7 Scott September 4, 2018 at 11:04 pm

Ok, so your heating 1161 sq ft, or 800sq ft, and heating it all… let me know. I have 2 pumps, but I only wanted to run 1 at 860 sq ft of basement… how’s yours running? I was told to run a pump down stream of the air separator… but I was wondering about the pump on the return line.

8 admin September 5, 2018 at 8:14 am

Generally, I’ve only heated the main portion of the garage. There’s a layer of attic insulation between the downstairs and the upstairs which really does keep the heat in the main area. All my calculations were based on the <800 sq ft.
Overall, the heating system has worked well. The pump set up and all related parts are an EXACT copy of a pre-built system I saw on display at a local home improvement store.
See the following link for an example.

9 Scott September 14, 2018 at 3:49 pm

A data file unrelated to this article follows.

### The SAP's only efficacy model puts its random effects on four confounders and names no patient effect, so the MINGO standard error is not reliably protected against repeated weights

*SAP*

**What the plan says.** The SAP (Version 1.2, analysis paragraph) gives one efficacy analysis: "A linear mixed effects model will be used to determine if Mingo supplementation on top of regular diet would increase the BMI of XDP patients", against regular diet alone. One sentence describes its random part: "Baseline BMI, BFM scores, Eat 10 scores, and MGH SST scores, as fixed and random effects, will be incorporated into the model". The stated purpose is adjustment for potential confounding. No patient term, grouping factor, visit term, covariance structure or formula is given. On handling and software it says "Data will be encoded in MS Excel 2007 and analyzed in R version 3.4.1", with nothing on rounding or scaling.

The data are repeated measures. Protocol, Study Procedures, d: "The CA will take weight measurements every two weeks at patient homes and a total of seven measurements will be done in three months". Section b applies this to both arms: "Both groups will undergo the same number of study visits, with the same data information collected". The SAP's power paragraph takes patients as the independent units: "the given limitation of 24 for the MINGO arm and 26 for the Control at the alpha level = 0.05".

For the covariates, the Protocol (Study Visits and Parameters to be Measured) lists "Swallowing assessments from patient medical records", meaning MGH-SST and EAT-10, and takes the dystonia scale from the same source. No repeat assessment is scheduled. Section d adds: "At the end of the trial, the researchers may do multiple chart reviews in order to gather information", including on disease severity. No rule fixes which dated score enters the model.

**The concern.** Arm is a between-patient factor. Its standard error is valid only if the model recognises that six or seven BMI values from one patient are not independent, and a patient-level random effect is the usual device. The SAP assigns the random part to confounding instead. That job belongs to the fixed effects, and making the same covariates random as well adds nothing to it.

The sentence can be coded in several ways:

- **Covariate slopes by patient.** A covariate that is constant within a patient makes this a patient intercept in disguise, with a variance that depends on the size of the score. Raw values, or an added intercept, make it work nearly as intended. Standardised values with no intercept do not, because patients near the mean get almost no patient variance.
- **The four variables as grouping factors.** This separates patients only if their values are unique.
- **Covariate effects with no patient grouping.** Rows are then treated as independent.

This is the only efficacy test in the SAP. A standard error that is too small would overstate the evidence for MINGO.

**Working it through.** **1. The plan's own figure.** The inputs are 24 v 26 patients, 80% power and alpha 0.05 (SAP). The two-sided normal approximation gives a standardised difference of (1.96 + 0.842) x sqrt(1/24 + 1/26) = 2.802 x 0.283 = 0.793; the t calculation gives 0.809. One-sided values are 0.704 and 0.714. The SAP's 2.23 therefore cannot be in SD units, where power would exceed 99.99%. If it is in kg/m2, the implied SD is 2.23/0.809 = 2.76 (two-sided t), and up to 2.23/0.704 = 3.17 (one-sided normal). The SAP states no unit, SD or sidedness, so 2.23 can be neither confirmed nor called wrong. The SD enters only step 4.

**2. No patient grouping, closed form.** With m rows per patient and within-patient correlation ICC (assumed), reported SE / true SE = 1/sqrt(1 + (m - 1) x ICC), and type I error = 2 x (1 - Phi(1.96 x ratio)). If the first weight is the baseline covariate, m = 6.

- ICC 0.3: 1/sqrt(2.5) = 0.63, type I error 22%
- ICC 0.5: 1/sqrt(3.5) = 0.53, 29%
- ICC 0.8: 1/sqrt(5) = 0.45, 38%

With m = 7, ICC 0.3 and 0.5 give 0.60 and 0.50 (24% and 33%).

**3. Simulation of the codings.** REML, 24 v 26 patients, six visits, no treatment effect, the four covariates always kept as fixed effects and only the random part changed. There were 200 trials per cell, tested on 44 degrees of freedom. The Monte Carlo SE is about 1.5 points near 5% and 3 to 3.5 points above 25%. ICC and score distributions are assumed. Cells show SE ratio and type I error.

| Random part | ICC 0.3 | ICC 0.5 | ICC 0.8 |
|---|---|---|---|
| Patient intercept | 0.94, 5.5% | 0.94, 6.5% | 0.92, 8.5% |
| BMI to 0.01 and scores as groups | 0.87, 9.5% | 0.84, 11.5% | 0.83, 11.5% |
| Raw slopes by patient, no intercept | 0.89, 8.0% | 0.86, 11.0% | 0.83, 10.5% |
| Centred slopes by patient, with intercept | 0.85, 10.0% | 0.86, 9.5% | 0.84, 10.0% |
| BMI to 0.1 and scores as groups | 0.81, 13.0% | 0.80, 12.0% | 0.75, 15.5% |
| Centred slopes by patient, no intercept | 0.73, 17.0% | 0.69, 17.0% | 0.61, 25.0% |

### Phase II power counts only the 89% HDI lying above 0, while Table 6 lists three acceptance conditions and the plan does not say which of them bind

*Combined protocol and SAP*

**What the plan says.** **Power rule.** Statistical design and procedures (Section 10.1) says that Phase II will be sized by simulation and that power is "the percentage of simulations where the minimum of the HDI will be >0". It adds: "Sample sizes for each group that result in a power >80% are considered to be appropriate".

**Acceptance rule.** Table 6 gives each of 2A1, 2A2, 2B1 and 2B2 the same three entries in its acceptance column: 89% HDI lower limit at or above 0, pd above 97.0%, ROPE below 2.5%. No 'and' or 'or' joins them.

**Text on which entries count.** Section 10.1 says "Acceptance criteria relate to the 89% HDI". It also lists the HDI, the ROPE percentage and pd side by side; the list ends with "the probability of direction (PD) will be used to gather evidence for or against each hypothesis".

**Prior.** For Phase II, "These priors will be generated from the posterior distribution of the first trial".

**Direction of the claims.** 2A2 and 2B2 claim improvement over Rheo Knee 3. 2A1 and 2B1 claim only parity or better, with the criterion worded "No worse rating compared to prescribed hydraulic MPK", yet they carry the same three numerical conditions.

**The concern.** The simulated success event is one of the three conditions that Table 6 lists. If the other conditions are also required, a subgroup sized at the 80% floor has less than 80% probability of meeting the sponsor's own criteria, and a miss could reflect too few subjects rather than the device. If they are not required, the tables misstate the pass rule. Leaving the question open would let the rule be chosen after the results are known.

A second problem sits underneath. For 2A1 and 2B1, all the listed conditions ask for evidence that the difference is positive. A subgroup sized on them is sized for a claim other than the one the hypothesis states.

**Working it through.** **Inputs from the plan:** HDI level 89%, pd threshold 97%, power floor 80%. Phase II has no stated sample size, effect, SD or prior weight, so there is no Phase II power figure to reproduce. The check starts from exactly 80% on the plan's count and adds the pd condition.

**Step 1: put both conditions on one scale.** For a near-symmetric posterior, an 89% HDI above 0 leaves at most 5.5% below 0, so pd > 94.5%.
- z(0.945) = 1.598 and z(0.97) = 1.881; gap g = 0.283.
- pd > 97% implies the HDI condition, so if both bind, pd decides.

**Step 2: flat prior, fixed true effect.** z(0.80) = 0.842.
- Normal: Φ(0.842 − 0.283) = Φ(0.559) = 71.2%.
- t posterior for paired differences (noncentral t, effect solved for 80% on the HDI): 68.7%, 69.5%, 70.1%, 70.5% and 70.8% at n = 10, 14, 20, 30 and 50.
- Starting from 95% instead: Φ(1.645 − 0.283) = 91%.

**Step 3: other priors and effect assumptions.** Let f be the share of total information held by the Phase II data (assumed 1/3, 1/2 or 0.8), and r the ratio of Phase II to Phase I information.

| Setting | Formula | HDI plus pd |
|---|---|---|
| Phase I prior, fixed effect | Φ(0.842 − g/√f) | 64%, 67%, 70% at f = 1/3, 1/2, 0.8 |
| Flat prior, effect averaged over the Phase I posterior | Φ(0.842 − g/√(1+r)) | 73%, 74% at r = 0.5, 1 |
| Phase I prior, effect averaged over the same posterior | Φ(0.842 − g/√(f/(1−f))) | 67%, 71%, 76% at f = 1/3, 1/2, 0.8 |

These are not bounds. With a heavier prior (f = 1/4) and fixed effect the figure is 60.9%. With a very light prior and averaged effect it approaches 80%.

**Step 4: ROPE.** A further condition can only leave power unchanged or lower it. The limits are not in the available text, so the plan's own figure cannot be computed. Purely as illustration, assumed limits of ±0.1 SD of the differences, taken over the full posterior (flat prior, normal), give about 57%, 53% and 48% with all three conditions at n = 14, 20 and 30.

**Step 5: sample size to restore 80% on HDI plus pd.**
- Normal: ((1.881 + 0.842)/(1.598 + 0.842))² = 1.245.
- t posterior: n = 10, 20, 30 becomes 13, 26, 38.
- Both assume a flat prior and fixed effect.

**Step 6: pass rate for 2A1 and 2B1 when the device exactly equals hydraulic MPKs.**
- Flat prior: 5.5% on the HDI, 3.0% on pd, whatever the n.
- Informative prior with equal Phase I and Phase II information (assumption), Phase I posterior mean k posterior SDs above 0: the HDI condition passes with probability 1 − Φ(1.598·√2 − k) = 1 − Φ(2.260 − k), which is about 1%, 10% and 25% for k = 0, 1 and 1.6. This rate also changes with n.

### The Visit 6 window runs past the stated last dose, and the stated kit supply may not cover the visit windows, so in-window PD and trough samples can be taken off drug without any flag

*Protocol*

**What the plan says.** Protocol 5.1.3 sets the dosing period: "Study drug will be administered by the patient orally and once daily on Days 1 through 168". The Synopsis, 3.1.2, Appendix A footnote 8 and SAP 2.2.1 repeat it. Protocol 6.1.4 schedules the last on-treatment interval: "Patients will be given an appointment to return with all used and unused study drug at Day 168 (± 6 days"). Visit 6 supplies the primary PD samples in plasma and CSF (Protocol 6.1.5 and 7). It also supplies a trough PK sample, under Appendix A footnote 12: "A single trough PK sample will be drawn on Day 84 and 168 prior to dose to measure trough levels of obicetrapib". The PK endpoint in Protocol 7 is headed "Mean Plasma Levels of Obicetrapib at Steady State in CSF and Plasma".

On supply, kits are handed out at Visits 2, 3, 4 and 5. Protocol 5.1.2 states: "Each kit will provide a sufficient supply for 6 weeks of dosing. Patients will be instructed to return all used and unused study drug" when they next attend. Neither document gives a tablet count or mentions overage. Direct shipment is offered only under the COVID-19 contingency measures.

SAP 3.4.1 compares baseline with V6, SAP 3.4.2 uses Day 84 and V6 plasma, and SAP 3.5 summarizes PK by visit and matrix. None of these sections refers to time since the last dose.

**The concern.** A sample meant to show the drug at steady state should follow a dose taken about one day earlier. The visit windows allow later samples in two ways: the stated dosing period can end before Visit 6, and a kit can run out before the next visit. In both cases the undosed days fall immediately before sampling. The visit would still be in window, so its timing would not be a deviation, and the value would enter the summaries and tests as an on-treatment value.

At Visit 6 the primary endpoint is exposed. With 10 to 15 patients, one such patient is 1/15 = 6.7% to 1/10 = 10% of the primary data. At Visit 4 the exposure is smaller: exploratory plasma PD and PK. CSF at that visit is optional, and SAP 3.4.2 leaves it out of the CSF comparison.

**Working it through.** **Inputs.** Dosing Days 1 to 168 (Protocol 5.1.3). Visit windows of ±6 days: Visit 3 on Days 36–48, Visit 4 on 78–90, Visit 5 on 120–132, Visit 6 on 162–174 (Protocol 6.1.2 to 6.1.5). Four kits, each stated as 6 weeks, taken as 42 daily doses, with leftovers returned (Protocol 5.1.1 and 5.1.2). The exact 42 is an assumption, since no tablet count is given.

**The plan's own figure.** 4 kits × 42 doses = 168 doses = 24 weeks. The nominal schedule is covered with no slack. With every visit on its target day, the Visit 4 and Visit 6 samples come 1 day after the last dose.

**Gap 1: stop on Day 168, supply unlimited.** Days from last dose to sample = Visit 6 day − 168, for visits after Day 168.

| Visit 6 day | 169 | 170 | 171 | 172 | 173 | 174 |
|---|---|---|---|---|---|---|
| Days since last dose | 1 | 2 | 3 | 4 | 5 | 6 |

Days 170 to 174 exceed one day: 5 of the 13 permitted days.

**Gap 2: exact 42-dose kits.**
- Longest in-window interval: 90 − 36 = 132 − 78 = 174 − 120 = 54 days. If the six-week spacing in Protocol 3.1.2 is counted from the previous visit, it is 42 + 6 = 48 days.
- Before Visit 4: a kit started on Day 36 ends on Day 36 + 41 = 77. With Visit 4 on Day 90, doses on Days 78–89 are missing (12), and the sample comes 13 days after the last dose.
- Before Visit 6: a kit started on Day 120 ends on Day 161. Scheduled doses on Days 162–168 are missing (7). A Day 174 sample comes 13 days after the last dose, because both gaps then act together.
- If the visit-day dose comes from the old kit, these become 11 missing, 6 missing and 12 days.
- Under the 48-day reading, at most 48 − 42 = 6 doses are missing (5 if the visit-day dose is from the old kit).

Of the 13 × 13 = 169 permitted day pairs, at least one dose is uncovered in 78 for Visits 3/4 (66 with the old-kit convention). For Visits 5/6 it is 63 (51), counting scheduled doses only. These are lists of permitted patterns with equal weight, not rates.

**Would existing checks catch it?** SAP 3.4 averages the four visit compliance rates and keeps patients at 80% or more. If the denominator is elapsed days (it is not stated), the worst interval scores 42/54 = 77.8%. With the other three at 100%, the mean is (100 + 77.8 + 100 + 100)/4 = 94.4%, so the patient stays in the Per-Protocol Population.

Hi Ben, what is the point of the bypass system? And how did you wire the pumps to your taco controller?

10 admin September 14, 2018 at 3:59 pm

Hi Scott,
The bypass loop is mostly for filling and purging the system. All I really did was exactly copy a pre-built panel available at the big-box store, but saved a bunch of money by doing it myself.
The Taco controller comes with directions. It’s very simple. Right inside, it’s clearly marked where to connect the power, and where to connect the pumps. There’s also a low-voltage input. The controller simply turns the pumps on and off based on whether or not the low voltage circuit is completed. I originally did that with a light switch. Flipping the light switch on turned on the Taco controller relay, which turned on 120V power to the pumps. The heater is activated by flow, so once the anti-freeze starts getting pumped through the system, the heater comes on.
I later upgraded the ON/OFF only control of the light switch to an actual thermostat. I got the cheapest most basic one I could ($20) at the big box store and leave it set to the lowest setting – 40 degrees F. That way, it’s above freezing inside the garage all winter.
For more on how hydronic heating works, look for the book MODERN HYDRONIC HEATING by John Siegenthaler, P.E.